Well, not so fast.  These were actual, accepted workers’ comp claims and not attempts to file claims for non-occ injuries.

That being the case, I’d suggest the author’s finding, that about 0.7% of workers’ comp medical expenses have been paid by group health insurers, may be correct.

What does this mean for you?

With group health medical loss ratios fixed at no less than 85%, health plans have dramatically increased their efforts to identify and avoid any and all medical expenses that are not really truly absolutely theirs. Expect much more diligence on the part of those insurers, and a lot more subrogation efforts in the future than we’ve seen to date.  

Thanks to Insurance Journal for the tip!

Request – before you argue, please read the ENTIRE study, available here.  It is pretty well done.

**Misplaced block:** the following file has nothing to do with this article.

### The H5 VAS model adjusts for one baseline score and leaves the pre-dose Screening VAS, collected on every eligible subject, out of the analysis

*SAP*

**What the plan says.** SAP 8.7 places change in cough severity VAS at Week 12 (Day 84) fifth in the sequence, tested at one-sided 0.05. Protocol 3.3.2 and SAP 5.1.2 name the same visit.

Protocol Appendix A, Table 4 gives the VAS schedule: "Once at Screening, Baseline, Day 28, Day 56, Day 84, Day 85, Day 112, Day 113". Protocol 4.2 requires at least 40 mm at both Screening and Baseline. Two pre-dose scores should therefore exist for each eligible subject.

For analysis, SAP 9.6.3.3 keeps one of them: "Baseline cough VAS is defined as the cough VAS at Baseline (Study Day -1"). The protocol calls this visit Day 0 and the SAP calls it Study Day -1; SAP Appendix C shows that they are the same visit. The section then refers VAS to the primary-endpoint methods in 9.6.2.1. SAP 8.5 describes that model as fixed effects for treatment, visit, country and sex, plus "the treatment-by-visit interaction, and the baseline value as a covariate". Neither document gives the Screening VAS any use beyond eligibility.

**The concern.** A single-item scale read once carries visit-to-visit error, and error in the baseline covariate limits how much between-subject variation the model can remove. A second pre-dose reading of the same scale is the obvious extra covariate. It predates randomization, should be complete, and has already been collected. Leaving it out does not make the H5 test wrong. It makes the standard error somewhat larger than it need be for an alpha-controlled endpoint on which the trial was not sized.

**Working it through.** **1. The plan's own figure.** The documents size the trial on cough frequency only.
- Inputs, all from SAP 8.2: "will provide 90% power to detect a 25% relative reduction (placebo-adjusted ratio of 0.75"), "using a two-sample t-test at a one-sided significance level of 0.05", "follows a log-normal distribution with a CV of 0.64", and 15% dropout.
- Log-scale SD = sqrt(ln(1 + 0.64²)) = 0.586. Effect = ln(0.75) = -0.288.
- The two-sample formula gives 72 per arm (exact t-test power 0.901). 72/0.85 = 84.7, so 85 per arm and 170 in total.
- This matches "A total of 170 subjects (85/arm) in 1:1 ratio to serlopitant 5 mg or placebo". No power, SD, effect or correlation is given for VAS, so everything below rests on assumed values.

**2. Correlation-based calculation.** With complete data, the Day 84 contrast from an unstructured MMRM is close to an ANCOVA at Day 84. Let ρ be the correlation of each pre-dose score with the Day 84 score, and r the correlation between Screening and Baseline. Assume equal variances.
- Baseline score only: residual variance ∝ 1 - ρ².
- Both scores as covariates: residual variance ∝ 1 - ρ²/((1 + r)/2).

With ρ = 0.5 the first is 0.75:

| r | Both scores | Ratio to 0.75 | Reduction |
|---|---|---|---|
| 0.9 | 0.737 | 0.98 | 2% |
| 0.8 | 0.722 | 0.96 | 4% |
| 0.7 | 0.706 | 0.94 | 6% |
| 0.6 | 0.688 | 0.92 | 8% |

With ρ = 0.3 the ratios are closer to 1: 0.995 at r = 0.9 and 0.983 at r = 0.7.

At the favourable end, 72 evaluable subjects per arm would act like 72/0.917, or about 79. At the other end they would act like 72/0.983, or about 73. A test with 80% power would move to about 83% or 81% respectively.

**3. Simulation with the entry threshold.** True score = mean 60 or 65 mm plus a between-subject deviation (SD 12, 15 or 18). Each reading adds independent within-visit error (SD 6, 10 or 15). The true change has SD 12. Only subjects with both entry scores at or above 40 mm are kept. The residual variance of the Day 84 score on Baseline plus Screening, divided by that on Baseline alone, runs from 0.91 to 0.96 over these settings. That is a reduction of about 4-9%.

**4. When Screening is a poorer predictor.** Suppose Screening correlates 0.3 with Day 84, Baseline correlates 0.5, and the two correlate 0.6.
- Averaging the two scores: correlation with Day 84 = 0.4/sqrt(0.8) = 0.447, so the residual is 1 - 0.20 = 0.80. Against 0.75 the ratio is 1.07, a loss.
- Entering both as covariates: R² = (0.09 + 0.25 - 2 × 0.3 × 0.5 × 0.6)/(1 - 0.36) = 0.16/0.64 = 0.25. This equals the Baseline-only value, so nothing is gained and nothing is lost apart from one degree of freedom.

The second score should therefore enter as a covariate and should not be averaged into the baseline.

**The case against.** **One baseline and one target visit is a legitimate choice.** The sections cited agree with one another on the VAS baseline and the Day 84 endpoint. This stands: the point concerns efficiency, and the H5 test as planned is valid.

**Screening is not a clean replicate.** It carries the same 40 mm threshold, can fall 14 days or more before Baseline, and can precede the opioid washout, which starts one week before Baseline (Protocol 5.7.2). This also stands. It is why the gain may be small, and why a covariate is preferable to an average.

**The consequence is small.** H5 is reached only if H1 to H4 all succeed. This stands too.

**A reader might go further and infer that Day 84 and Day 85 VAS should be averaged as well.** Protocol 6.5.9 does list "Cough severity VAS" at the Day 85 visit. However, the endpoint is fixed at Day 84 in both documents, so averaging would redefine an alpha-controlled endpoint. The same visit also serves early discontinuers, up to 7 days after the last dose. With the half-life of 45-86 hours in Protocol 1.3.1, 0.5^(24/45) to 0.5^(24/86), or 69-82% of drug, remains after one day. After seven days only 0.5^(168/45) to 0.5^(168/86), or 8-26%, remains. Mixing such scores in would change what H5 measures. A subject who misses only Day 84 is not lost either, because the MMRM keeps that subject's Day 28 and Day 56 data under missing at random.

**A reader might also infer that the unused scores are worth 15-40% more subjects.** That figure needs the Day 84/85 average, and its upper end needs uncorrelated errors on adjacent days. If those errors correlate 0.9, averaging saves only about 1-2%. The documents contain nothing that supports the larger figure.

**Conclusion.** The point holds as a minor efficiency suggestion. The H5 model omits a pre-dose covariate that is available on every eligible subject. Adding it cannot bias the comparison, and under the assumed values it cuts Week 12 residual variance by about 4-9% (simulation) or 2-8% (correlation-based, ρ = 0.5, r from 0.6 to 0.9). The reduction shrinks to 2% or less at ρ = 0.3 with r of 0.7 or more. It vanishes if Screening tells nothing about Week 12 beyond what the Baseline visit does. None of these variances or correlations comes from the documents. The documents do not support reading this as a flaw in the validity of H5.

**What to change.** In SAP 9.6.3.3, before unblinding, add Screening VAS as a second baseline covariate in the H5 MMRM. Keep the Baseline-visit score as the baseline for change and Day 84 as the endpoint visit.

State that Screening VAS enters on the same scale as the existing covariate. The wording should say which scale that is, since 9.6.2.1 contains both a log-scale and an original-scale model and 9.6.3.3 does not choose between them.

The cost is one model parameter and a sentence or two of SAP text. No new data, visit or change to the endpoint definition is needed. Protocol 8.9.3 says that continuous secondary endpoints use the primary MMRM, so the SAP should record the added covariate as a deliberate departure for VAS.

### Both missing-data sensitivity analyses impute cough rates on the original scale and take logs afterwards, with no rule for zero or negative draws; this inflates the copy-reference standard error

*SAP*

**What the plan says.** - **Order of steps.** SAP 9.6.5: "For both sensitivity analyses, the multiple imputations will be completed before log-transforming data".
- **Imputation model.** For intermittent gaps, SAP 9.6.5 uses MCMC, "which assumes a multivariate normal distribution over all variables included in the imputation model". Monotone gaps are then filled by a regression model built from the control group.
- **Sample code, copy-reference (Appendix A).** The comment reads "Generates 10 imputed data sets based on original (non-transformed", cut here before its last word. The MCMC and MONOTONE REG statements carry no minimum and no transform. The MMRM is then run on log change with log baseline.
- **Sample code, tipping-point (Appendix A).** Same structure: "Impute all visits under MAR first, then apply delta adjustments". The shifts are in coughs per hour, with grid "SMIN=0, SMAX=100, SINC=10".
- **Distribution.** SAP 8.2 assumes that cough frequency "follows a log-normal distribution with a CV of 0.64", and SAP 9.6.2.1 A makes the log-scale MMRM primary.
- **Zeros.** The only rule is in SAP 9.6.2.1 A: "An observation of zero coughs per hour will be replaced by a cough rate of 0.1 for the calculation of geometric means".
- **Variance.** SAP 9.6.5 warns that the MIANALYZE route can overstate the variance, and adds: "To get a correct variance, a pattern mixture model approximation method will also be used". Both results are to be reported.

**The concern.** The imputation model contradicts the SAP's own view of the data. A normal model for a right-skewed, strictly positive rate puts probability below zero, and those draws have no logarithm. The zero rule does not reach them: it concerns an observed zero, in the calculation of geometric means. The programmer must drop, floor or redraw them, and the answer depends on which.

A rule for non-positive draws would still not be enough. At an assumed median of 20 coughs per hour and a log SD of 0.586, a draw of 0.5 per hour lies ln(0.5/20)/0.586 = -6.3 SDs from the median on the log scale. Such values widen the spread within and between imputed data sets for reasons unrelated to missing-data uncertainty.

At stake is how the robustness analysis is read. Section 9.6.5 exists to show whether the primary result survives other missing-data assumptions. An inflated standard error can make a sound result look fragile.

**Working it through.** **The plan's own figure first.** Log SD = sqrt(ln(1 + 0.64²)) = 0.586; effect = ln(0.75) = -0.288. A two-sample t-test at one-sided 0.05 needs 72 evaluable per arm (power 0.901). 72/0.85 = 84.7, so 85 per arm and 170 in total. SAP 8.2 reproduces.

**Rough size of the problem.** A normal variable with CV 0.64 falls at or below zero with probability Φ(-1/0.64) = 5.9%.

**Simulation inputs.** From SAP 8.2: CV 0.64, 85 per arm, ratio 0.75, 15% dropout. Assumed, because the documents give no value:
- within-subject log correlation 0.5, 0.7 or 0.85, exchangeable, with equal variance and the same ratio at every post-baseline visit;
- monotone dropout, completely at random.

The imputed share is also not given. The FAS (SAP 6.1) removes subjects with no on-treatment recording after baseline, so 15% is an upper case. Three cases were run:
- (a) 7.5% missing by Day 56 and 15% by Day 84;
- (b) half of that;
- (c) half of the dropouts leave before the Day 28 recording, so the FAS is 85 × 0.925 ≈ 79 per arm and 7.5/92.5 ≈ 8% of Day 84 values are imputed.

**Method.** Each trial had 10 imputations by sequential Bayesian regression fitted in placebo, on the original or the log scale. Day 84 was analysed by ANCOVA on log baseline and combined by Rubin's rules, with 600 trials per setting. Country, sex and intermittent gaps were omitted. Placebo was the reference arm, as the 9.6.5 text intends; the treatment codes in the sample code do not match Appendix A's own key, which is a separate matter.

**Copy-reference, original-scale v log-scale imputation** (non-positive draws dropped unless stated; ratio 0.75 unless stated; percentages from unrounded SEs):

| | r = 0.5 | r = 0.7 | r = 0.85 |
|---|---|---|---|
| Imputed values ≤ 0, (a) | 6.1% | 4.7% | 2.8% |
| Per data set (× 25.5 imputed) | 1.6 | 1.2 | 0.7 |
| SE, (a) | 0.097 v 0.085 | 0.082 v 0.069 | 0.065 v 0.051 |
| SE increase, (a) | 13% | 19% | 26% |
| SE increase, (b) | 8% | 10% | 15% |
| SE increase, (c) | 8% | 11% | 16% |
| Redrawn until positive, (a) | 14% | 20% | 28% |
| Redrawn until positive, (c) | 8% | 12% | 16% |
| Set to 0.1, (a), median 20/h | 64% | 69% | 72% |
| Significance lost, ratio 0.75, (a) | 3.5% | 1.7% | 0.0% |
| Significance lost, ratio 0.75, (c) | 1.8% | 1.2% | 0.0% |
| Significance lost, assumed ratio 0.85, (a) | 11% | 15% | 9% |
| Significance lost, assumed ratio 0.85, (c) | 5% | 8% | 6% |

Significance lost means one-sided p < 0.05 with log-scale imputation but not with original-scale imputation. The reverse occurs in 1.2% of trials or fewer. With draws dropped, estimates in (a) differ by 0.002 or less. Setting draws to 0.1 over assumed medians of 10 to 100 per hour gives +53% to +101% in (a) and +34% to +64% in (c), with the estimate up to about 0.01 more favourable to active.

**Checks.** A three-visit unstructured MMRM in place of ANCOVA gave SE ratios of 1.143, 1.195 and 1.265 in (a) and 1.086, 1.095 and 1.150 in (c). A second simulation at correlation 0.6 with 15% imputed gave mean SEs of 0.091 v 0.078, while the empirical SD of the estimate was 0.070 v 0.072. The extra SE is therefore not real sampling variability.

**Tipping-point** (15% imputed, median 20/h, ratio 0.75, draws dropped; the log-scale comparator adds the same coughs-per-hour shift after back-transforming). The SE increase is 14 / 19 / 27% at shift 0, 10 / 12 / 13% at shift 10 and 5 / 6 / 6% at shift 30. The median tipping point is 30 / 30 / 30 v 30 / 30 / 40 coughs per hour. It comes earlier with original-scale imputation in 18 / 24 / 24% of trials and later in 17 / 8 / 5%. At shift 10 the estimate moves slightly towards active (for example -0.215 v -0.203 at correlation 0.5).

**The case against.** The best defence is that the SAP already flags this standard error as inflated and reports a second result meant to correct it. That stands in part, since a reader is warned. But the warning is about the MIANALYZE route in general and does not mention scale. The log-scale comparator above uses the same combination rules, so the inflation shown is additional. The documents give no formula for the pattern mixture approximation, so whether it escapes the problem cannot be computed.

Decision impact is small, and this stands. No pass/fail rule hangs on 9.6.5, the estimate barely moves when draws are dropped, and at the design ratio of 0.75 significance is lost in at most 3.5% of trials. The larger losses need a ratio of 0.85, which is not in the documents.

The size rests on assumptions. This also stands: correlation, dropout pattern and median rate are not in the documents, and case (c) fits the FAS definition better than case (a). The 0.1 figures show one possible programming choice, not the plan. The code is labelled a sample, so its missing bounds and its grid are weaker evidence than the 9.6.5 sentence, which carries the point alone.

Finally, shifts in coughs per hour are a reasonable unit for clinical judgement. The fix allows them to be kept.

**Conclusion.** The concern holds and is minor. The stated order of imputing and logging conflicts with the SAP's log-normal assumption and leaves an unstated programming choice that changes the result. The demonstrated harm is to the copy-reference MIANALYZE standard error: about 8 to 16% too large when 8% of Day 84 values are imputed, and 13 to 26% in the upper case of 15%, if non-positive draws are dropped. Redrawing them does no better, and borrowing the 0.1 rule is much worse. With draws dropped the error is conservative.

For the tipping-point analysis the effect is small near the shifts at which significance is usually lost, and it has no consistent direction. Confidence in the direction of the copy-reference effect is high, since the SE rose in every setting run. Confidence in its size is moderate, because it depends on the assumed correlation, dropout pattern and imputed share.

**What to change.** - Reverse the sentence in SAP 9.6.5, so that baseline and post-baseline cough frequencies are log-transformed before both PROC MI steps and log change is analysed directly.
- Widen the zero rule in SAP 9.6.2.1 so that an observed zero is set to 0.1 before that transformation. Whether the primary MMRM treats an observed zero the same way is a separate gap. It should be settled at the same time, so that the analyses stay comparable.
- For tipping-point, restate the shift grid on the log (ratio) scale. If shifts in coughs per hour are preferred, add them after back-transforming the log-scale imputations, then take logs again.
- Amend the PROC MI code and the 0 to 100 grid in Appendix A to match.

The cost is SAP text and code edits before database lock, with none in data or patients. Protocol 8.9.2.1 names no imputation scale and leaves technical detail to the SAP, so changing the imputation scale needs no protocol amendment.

What’s happening with health care premiums and costs?

Employer health insurance premiums increased 4 percent for families, 5 percent for singles this year. While that’s a modest increase, over the last decade, family premiums are up 80 percent.

And, premiums have been held down of late in large part due to rapidly increasing cost-sharing; the average deductible for employers with 3-199 employees hit $1715 this year as the percentage of employers with deductibles over $1000 jumped from 49% in 2012 to 58% this year.

Large insurers’ actual trend rates continue to come in lower than projections, with the latest stats indicate Aetna, CIGNA, and Wellpoint all reporting mid-single digit rises.

Combining Medicare and commercial health care costs as reported by health care providers shows an increase of 3 percent in June over the preceding 12 months.  Medicare’s trend was a lowly 1.27 percent…Medicare is increasing hospital reimbursement by less than 1 percent, a move that will certainly help keep the program’s costs increasing very slowly.

But those price controls are far from the only reason Medicare’s cost trends are at historical lows.